Mastering the art of prioritization: how Hotjar decides what to work on next
Building a killer app is not a simple feat and requires relentless focus on what’s important not only for driving business but making our users happy. Our focus is on what will help them achieve their goals and eradicate pain points - their success is ours. With a limited number of resources at hand, how do we build a product that keeps our users happy without getting carried away with projects and features that add very little value?
Making the right choice when deciding what to work on next is crucial. A bad decision now could have a huge impact on how quickly you are able to scale or pivot later on. At Hotjar we ask ourselves three simple questions when deciding what we want to focus on:
1. What's our vision?
Hotjar has a very clear vision - we want to change the way the web is built and improved by democratizing user analytics and feedback. Since launching the very first beta version of Hotjar, we have released several new features that have helped us get closer to achieving this vision. To help us document what we feel is important to us, we maintain a roadmap which we use to list down all the features we want to work on within the foreseeable future. Having a public roadmap has the added benefit of getting users excited about new upcoming features and helps them understand why their highly requested features aren't being released straight away.
Every quarter our roadmap is reviewed and highly requested improvements which fit Hotjar's vision are added to it.
2. What do our users want?
Traditionally, the product manager’s role was to drive development based on upper management’s vision and directions. At Hotjar, we use our user base to influence the decisions we make on product development.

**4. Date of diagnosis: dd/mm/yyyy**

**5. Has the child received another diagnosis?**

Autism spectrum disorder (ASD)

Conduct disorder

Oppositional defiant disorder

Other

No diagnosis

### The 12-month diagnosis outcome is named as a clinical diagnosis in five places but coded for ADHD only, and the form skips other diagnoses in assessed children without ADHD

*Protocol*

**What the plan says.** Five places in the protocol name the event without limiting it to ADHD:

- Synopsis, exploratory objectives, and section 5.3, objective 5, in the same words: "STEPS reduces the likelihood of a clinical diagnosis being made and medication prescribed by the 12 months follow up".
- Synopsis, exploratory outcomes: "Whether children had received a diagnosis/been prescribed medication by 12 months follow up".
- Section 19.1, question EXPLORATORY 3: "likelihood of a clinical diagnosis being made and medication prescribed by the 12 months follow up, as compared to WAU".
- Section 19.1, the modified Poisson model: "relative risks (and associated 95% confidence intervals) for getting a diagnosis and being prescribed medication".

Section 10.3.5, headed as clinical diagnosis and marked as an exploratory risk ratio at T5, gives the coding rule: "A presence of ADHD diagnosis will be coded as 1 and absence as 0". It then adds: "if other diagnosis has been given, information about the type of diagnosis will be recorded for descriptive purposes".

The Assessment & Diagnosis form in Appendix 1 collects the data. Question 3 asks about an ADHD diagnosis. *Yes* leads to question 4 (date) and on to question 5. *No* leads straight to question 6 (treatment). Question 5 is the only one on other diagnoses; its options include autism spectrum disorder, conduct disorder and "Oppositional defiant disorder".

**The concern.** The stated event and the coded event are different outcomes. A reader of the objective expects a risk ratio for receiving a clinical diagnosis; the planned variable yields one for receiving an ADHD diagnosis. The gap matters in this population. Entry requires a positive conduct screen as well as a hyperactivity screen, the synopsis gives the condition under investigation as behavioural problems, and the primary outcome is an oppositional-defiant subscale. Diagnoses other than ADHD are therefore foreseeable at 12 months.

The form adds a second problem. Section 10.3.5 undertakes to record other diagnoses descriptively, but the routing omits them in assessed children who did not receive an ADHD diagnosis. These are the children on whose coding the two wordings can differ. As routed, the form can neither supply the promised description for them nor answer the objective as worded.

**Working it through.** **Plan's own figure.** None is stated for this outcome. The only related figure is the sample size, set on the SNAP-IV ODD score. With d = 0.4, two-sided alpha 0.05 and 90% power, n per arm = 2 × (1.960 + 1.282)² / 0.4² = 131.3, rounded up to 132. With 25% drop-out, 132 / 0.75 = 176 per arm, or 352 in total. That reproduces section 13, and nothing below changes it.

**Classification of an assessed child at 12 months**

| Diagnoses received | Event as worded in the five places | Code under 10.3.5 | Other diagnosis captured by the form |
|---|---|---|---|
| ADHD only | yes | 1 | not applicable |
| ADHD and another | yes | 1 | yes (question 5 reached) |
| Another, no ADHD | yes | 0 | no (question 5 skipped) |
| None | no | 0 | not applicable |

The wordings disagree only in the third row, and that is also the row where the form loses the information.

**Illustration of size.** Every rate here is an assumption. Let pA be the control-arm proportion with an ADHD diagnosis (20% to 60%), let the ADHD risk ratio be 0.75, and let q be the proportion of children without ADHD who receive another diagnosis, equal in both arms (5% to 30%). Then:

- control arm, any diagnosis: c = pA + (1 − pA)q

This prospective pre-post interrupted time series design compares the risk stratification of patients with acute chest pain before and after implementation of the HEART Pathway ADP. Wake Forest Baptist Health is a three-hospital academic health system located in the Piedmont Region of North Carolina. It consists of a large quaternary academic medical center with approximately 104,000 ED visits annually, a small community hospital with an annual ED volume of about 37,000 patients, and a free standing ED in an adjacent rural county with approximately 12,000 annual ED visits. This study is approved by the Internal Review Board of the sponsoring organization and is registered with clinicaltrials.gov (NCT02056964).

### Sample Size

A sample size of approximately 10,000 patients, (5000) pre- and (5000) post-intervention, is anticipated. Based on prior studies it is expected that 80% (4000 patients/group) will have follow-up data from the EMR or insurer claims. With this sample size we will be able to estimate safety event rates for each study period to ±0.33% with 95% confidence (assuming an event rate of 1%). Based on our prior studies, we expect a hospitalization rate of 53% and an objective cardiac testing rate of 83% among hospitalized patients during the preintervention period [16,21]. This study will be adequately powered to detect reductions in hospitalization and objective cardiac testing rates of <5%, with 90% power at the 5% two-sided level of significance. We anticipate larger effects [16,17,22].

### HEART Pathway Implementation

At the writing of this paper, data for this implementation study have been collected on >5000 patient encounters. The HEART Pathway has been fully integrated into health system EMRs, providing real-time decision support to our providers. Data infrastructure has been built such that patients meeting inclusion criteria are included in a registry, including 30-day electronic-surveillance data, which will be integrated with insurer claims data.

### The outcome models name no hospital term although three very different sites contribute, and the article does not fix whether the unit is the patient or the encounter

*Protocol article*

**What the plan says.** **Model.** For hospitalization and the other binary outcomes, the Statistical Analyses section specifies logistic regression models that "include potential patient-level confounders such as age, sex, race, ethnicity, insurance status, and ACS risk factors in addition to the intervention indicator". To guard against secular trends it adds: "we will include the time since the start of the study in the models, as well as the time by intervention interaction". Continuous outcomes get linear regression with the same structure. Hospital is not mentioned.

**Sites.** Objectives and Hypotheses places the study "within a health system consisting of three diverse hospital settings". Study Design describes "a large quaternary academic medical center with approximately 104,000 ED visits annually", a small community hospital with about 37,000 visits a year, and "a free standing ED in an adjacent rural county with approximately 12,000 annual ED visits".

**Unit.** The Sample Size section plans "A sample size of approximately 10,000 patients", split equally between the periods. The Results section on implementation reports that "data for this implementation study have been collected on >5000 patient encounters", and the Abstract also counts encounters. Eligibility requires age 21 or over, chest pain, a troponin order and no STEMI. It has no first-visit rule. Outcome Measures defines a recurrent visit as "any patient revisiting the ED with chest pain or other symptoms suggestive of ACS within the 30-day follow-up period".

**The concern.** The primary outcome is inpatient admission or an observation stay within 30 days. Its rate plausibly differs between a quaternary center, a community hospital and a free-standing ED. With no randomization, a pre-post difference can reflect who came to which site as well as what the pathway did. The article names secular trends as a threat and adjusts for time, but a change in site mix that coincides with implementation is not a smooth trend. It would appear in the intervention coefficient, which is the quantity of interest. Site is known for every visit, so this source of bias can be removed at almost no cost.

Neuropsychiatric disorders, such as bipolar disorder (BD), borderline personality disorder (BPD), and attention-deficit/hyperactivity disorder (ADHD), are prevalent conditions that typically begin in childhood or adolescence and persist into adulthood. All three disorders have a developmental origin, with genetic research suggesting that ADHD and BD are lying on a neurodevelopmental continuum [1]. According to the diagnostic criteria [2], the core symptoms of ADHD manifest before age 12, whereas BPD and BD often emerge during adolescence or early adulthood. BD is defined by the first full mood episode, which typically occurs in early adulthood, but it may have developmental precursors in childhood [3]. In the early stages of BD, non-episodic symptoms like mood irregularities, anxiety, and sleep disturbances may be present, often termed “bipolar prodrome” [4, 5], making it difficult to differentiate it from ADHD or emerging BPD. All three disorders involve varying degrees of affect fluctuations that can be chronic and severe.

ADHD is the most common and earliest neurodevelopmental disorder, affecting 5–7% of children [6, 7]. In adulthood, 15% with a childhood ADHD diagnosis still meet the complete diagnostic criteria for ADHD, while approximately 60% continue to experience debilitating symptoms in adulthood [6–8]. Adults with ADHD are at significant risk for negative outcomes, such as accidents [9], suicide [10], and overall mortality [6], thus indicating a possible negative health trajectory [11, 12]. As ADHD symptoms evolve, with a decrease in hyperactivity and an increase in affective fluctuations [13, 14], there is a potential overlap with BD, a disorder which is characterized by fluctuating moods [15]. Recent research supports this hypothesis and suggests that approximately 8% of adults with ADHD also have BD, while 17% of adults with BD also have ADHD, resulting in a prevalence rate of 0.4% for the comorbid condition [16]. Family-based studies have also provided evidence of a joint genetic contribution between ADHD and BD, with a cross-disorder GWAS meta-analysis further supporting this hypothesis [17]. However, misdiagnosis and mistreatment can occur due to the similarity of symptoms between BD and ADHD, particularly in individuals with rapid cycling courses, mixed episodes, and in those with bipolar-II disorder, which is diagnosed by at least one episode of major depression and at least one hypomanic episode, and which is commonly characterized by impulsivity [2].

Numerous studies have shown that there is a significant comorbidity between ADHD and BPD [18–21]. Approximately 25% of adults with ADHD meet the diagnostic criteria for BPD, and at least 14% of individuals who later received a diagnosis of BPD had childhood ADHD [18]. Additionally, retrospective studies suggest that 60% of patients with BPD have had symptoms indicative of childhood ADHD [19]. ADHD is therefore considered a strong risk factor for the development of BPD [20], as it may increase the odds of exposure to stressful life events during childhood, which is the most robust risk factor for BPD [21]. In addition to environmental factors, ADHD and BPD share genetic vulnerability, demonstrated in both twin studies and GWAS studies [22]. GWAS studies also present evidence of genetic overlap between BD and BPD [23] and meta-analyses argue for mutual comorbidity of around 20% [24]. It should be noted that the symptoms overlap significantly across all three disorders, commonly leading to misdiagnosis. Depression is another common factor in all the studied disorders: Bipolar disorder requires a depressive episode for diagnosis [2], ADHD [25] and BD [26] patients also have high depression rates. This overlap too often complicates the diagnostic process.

Let’s imagine a scenario where you’ve built a product or you’re offering a service you’re absolutely in love with. You have a clear vision of what it should do for your customers and a 5-year plan of how it will develop. Unfortunately, you slowly start to realize that most of your customers are requesting something your product does not do. What do you do? Stick to the plan, or build on something that makes your audience happy?
Here at Hotjar we encourage and absolutely love feedback. It eliminates guesswork and provides insight on what users actually want, therefore helping us build the right relationships and features. Users who contact us via Intercom send us ideas for new features several times daily. All these ideas are tracked and organized in a Trello board making it extremely easy to see an overview of how frequently certain ideas are being requested.
Over the past year, we have collected and analyzed over 10,000 instances of feedback. We have used this feedback to validate our own ideas, help us prioritize and in some cases, re-evaluate and change parts of our product roadmap.
Once we've released an update that our users had specifically requested, we inform them individually with a personal message - even if months have passed since they requested it. Our customer success team builds and maintains relationships with users and acts as an advocate for getting useful features developed and bugs resolved.
3. What bugs and issues are critical?
Ideas are great but the road to fulfilling them is filled with issues, bugs and all sorts of anomalies. A dead focus on feature requests still lacks the balance to manage the challenges that come along the way. Successful apps and businesses are built to assimilate change and the sooner you realize this the more agile you’re able to become.
How does Hotjar prioritize new feature requests versus bugs and issues?
a) We always prioritize frequently requested features.
Addressing requests that are frequently mentioned improves Hotjar for a much larger user base and increases the product’s value in the long-term. It also tells our customers that we listen to their feedback. When determining what features to prioritize, we also spend some time discussing their complexity. If a feature is highly requested but extremely complex, we split it into smaller stories and prioritize those based on what users requested.